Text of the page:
Under the former regime of the BJC, the setting aside of an arbitral award was not one of the grounds for refusal of recognition and enforcement (former Article 1723). Therefore, several prominent authors have argued that Belgian law was more favourable and had to prevail based on Article VII(1) of the New York Convention.

Service


Service in your jurisdiction

31     What is the procedure for service of extrajudicial and judicial documents to a defendant in your jurisdiction? If the extrajudicial and judicial documents are drafted in a language other than the official language of your jurisdiction, is it necessary to serve these documents with a translation?

Service of judicial and extrajudicial documents is carried out by bailiffs. They are the only officers entitled to perform that mission pursuant to the BJC. The service must occur in the language of the region in which the service will be carried out (Dutch, French or German). The exequatur order, which must be served on the defendant, includes the arbitral award in its entirety, which will already have been translated at this point.

The bailiff works on the basis of fees fixed by law.


Service out of your jurisdiction

32     What is the procedure for service of extrajudicial and judicial documents to a defendant outside your jurisdiction? Is it necessary to serve these documents with a translation in the language of this jurisdiction?

Different regimes are potentially applicable for the service of extrajudicial and judicial documents abroad depending on the state addressed.

In principle, service on a defendant who is not domiciled or has no (chosen) place of residence in Belgium is governed by the BJC, more specifically Article 40, which provides that service occurs by registered mail through normal postal services, and that the service is deemed complete at the time of delivery of the documents to the postal services. However, international agreements take precedence over the general rule of domestic law. Hence the procedures set forth at the European and international levels (as set out below) will supersede Article 40 of the BJC.

Service from and to Member States of the European Union is regulated by Regulation (EU) 2020/1784 of the European Parliament and of the Council of 25 November 2020 on the service in the Member States of judicial and extrajudicial documents in civil or commercial matters (service of documents) (recast), which replaces Regulation (EC) No. 1393/2007 of 13 November 2007 on the service in the Member States of judicial and extrajudicial documents in civil or commercial matters. Regulation 2020/1784 provides a procedure for the service of documents via designated ‘transmitting agencies’ and ‘receiving agencies’ between EU countries, including Denmark. A transmitting agency transmits documents to a receiving agency, which ‘serve[s] the document or ha[s] it served, either in accordance with the law of the Member State addressed or by a particular method requested by the transmitting agency, unless that method is incompatible with the law of that Member State’ (Regulation 2020/1784, Article 11(1)). With the 2020 reform, it is now also possible, under certain conditions, to serve judicial documents directly on a person who has a known address for service in another Member State by any electronic means of service available under the law of the Member State for the domestic service of documents (Regulation 2020/1784, Article 19). With respect to translation, Regulation 2020/1784 provides that in:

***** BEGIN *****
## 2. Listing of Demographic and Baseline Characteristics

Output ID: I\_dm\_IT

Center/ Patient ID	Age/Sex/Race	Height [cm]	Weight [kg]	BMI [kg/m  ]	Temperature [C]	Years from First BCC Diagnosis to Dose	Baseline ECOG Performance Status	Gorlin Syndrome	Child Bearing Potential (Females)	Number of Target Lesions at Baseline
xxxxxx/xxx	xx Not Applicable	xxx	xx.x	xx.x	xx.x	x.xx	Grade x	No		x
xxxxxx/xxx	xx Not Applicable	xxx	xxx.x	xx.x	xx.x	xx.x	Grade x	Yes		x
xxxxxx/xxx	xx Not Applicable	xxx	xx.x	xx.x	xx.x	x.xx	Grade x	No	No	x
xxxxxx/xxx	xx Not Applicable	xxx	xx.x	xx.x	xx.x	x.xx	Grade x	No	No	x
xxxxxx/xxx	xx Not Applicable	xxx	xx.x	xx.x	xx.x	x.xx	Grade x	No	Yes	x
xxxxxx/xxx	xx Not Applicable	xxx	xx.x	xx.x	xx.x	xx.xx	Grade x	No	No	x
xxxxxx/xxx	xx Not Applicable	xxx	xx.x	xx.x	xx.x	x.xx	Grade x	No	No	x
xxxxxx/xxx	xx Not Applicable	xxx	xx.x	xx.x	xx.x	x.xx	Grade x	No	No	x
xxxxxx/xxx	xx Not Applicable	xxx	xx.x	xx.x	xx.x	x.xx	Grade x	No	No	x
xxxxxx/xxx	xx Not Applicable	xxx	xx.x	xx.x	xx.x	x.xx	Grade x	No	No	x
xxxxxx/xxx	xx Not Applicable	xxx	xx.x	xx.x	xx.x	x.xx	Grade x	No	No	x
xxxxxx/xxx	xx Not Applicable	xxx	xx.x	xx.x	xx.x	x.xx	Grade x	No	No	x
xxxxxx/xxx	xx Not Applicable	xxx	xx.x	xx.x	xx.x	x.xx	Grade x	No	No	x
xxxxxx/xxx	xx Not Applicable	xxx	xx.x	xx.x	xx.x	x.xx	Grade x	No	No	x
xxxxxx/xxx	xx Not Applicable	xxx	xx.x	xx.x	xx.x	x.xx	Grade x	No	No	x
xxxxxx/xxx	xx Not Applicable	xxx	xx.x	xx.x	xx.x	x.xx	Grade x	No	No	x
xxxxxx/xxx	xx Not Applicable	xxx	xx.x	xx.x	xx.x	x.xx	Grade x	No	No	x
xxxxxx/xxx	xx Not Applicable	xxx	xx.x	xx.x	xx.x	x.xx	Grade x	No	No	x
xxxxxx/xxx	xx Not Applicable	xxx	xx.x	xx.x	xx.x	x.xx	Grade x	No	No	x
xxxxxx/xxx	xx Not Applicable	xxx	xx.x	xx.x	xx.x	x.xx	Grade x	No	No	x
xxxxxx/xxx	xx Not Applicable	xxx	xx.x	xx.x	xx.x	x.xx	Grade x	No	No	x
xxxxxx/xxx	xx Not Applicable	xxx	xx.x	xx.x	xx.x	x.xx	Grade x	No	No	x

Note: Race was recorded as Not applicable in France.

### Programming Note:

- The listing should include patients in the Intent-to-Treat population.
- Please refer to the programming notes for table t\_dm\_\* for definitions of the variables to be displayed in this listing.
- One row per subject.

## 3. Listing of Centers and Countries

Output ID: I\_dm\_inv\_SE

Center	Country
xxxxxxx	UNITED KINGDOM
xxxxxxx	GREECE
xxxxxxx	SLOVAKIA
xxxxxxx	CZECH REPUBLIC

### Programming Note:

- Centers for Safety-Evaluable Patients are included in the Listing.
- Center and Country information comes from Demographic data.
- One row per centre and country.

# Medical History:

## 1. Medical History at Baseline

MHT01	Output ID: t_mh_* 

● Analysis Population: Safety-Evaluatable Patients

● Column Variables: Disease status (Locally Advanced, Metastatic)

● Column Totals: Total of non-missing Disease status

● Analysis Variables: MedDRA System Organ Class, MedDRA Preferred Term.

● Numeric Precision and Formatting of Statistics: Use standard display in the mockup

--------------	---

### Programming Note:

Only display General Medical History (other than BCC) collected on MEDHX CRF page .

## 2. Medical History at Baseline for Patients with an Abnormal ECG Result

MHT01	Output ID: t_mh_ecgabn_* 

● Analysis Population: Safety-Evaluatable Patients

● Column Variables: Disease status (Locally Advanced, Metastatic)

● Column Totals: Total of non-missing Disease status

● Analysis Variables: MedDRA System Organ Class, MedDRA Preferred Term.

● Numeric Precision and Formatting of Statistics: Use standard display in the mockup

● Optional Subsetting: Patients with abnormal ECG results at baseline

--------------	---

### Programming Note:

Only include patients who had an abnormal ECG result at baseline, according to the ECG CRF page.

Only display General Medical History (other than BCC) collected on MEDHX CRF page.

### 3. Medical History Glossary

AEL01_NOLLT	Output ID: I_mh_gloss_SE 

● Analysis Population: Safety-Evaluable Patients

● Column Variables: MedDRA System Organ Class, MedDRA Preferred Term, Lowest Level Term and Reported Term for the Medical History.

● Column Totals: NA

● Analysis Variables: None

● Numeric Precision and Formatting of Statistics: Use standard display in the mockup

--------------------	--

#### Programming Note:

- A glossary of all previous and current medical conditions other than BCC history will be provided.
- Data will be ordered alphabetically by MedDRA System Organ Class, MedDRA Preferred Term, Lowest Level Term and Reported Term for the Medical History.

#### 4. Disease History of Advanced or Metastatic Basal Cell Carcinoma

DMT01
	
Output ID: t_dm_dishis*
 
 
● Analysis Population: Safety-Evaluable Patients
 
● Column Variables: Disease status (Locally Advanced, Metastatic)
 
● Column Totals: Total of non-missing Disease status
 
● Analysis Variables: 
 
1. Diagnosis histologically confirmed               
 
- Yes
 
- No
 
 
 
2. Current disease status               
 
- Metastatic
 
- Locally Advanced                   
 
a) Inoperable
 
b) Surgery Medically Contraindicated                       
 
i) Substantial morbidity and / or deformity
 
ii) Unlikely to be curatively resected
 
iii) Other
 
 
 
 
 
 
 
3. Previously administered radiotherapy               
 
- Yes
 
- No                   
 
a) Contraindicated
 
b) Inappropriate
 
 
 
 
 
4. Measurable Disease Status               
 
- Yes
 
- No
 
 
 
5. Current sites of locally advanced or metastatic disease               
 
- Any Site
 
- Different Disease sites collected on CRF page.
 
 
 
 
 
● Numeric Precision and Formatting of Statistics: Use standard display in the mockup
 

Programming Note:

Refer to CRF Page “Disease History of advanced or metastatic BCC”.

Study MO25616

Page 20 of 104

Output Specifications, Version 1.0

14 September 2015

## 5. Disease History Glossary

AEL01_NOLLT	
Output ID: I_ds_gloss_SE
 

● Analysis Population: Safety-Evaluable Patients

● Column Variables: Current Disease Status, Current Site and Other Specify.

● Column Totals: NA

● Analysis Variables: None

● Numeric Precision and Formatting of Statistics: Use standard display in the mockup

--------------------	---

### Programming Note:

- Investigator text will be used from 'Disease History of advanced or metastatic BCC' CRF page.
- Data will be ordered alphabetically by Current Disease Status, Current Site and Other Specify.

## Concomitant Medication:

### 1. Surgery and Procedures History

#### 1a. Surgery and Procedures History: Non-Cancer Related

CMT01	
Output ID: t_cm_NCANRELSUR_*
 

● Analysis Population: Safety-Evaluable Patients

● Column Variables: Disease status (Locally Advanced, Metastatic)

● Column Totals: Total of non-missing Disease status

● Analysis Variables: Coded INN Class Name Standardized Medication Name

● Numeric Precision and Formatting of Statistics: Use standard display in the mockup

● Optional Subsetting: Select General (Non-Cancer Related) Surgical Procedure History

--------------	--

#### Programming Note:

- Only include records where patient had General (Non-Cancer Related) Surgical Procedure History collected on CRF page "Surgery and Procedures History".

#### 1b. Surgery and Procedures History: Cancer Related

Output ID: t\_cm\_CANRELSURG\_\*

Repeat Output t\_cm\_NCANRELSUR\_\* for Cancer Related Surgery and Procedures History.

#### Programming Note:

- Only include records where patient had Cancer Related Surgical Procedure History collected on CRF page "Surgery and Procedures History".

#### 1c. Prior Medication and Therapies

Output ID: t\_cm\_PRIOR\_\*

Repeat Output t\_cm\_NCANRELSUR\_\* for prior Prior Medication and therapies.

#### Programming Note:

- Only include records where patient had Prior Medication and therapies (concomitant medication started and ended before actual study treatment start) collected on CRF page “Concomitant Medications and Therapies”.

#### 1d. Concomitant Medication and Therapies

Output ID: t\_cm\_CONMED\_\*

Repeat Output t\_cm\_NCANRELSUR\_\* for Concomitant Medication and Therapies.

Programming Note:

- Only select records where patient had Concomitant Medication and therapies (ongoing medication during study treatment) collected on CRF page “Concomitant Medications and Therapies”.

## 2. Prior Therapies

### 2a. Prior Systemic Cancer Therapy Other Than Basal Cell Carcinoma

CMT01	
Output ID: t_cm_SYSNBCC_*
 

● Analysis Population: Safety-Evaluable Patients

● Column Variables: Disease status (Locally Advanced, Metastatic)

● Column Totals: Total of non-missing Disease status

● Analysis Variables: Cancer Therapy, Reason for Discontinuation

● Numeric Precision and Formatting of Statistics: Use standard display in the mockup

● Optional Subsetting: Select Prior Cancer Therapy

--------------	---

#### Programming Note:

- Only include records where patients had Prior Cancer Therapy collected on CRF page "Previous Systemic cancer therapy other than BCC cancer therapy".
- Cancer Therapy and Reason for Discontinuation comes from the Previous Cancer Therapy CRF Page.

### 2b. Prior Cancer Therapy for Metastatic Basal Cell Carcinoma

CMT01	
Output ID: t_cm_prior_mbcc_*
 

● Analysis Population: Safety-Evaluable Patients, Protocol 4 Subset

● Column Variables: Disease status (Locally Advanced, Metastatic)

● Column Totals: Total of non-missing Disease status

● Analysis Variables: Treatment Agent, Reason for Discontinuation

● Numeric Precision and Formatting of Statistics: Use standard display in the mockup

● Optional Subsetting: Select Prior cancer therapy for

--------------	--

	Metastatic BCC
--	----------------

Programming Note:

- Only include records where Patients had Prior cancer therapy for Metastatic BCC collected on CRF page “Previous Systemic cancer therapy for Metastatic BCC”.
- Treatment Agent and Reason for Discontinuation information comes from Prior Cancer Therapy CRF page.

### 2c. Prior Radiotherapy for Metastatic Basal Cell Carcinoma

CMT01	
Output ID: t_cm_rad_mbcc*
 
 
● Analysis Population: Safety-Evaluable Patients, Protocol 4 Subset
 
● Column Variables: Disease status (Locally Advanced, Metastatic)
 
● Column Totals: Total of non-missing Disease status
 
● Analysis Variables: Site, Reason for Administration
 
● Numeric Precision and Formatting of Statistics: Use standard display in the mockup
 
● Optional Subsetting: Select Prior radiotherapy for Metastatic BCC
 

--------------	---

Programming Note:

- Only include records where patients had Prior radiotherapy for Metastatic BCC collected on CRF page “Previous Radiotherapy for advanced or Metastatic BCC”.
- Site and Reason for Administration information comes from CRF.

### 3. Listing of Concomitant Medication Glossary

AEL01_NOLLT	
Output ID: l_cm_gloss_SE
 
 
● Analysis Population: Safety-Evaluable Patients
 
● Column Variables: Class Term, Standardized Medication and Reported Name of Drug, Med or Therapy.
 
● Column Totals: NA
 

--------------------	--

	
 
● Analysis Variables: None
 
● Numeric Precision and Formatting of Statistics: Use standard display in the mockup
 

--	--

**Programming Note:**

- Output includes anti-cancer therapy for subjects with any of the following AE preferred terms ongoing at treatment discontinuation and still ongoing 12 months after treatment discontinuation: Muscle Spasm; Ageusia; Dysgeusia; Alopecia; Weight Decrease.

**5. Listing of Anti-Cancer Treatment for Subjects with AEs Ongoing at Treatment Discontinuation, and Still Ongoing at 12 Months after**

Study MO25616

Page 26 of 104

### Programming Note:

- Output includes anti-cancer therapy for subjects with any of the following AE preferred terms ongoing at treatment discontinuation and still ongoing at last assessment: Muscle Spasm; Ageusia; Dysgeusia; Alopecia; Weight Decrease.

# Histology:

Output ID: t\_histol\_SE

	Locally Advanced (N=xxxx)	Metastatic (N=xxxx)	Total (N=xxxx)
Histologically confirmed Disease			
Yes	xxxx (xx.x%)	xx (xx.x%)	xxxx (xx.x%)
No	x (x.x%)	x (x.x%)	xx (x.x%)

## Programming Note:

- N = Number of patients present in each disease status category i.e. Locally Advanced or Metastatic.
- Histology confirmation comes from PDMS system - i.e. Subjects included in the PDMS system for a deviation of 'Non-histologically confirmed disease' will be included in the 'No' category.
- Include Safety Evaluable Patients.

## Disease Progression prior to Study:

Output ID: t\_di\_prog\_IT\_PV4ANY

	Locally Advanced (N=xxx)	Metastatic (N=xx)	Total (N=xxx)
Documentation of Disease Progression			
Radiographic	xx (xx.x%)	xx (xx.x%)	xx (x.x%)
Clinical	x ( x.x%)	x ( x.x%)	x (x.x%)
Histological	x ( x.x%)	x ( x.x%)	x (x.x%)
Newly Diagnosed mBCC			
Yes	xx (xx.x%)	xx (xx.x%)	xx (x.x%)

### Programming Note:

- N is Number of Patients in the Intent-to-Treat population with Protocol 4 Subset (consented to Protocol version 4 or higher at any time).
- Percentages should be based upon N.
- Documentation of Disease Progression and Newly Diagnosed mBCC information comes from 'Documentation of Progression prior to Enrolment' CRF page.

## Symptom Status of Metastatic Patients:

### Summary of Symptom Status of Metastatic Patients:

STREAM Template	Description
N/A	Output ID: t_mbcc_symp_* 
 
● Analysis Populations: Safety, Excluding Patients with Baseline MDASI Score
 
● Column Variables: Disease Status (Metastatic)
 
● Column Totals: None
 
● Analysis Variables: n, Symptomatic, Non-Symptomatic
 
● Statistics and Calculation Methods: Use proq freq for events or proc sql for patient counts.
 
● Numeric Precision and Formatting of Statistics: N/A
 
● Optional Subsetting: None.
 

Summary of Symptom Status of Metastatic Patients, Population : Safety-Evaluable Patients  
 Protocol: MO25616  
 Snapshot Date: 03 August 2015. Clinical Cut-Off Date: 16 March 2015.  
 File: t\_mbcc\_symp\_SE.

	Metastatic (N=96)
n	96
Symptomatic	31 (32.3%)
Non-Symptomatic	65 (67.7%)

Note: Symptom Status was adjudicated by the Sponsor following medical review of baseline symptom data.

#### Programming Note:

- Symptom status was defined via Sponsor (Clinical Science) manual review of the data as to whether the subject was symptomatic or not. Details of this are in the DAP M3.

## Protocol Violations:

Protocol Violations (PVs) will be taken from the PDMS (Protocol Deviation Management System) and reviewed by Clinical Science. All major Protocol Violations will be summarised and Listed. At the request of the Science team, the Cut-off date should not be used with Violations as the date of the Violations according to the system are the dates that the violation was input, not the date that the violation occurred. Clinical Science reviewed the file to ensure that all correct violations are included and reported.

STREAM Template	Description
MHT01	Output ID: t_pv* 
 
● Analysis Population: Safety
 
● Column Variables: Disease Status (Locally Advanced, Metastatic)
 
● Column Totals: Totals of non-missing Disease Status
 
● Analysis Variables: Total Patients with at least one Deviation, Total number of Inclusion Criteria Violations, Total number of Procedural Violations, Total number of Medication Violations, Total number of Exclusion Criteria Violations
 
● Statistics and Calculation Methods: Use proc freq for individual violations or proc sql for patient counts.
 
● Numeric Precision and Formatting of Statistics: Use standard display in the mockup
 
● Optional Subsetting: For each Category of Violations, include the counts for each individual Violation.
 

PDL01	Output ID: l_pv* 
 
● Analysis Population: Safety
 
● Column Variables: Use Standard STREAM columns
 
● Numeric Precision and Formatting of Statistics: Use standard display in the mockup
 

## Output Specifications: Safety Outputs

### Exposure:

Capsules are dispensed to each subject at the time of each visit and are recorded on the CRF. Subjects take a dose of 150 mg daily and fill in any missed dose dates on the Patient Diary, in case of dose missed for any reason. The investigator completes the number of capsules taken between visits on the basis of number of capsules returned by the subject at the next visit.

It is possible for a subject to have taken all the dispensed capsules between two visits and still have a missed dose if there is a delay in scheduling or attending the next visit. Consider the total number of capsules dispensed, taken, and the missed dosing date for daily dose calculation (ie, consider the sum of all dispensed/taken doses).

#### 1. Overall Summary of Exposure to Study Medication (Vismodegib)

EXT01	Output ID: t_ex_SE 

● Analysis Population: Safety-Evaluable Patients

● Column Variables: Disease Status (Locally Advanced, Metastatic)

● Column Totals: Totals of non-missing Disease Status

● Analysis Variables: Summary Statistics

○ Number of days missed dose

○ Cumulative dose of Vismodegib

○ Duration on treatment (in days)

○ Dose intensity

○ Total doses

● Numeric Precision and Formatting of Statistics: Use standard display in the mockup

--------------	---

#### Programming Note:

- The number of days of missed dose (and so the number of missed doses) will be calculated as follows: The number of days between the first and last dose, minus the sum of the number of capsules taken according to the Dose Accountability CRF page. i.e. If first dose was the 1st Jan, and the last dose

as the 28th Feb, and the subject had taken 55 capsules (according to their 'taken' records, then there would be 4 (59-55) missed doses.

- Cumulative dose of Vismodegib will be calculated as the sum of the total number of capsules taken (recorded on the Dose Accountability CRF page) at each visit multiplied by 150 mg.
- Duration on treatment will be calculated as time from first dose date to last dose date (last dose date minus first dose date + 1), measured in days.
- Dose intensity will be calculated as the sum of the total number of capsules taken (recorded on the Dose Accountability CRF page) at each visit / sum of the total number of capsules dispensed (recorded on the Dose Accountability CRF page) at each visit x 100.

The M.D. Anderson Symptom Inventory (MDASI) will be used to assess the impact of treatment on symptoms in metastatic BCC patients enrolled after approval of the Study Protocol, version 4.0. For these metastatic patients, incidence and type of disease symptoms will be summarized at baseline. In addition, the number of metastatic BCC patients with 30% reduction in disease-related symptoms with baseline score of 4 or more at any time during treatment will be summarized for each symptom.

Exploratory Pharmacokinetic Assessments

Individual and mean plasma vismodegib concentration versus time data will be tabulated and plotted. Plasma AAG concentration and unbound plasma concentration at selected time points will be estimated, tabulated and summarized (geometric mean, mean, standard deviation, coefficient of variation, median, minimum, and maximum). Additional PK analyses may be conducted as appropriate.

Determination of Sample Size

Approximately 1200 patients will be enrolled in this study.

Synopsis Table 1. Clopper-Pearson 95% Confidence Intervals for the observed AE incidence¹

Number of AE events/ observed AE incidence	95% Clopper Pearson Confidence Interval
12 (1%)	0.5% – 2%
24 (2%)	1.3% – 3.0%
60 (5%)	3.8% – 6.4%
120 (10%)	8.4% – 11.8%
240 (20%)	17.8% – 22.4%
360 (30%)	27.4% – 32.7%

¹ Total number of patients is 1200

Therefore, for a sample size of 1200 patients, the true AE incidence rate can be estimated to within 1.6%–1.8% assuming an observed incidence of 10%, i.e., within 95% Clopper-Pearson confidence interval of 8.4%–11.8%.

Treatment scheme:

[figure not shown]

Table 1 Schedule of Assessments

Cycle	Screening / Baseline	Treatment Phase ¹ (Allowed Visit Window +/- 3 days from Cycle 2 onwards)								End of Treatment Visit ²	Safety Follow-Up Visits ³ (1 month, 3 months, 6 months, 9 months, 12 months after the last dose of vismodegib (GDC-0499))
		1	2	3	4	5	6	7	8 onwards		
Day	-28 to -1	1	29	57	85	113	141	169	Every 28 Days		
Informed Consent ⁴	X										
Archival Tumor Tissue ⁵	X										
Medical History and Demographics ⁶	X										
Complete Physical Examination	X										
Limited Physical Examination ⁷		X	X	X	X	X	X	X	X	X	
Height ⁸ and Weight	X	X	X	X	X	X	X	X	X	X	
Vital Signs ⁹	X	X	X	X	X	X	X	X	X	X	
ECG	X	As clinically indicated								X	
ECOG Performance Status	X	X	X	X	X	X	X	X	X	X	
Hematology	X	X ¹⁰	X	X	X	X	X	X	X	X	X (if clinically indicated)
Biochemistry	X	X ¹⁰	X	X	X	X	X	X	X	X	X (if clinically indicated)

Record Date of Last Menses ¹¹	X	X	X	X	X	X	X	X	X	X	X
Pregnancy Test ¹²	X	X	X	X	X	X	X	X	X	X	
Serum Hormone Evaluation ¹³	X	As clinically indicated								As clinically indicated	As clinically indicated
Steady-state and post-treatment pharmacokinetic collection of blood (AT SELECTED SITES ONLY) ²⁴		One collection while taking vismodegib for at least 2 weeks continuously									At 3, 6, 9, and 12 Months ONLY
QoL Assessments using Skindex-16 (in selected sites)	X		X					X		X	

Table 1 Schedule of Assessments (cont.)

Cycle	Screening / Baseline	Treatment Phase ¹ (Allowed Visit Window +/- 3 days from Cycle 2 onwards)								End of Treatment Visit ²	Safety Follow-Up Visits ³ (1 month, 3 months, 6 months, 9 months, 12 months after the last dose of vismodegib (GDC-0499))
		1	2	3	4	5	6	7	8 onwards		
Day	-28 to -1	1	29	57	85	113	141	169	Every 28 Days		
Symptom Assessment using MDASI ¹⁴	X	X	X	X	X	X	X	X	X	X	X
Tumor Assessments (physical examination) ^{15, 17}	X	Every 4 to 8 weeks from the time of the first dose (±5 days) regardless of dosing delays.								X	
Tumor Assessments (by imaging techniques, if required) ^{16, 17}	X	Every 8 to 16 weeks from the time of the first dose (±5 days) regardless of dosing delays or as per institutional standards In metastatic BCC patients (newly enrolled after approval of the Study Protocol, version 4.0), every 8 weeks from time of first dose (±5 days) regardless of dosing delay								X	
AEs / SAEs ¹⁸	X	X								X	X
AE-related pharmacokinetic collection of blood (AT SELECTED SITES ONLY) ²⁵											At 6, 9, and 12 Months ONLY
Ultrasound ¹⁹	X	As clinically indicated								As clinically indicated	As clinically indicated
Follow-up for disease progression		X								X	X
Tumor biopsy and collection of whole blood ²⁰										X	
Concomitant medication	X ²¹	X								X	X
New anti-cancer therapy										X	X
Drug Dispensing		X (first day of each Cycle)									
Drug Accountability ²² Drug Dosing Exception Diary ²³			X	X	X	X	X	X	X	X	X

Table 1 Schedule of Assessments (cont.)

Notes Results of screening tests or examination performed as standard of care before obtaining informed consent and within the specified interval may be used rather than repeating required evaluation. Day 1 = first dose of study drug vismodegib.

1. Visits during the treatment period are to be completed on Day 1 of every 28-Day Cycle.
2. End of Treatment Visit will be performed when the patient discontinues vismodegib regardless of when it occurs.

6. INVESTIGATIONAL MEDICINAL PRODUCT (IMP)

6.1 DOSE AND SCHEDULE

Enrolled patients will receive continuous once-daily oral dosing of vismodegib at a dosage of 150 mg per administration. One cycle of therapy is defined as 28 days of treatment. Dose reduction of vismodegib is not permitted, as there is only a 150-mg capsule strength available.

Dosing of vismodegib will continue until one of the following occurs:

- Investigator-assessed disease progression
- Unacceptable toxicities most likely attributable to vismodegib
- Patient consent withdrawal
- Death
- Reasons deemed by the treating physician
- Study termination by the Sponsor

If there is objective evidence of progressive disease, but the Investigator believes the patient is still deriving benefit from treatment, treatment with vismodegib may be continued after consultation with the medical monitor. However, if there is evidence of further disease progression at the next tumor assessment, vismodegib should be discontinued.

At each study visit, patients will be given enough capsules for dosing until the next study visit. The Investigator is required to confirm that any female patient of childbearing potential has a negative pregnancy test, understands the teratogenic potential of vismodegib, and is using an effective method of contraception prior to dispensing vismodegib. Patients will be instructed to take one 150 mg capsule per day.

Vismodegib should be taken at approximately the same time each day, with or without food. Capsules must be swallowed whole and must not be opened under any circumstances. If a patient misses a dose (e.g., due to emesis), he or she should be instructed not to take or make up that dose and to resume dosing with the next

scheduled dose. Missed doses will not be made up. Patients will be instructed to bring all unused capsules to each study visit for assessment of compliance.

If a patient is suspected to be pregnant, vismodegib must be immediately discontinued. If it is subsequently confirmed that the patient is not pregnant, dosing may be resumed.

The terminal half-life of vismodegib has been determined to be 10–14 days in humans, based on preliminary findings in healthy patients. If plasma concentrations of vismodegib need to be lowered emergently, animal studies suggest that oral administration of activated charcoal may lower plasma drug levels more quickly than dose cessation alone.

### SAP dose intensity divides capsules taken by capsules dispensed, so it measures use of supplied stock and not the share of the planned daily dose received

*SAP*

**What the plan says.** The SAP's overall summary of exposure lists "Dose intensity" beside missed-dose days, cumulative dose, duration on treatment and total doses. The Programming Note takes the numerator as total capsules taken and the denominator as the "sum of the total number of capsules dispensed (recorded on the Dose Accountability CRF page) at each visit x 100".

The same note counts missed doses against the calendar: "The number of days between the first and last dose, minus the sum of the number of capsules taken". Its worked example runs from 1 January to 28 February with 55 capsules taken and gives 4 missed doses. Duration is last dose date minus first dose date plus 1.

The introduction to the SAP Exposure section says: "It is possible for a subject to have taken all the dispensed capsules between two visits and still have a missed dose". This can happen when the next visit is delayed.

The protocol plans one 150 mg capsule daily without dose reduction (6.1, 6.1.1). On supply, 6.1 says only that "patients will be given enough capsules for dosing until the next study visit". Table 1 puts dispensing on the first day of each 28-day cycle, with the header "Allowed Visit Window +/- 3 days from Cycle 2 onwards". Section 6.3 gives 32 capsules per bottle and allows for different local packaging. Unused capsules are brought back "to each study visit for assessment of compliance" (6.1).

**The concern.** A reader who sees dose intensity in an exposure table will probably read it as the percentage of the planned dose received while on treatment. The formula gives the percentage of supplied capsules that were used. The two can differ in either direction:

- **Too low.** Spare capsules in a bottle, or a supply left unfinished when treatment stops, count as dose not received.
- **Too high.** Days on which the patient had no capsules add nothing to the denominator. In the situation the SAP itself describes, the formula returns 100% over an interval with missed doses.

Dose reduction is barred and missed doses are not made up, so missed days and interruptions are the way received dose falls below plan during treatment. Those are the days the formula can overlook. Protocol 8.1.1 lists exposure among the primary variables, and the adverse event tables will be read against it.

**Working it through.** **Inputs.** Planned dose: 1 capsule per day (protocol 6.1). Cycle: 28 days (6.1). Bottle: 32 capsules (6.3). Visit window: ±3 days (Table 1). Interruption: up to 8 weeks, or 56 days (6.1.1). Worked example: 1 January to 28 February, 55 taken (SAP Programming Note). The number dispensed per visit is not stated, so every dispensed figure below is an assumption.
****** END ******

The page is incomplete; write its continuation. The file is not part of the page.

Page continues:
all cases where the document to be served is not in the official language or one of the official languages of the place of service, the receiving agency should inform the addressee in writing . . . that the addressee can refuse to accept the document to be served if it is neither in a language which the addressee understands nor in the official language or one of the official languages of the place of service. (Preamble)

This right of refusal also applies in respect of service by diplomatic agents or consular officers, service by postal services, electronic service and direct service. Regulation 2020/1784 provides that it ‘should be possible to remedy the service of the refused document by serving a translation of the document on the addressee’ and that if a translation is attached, it ‘should be certified or otherwise deemed suitable for proceedings in accordance with the law of the Member State of origin’.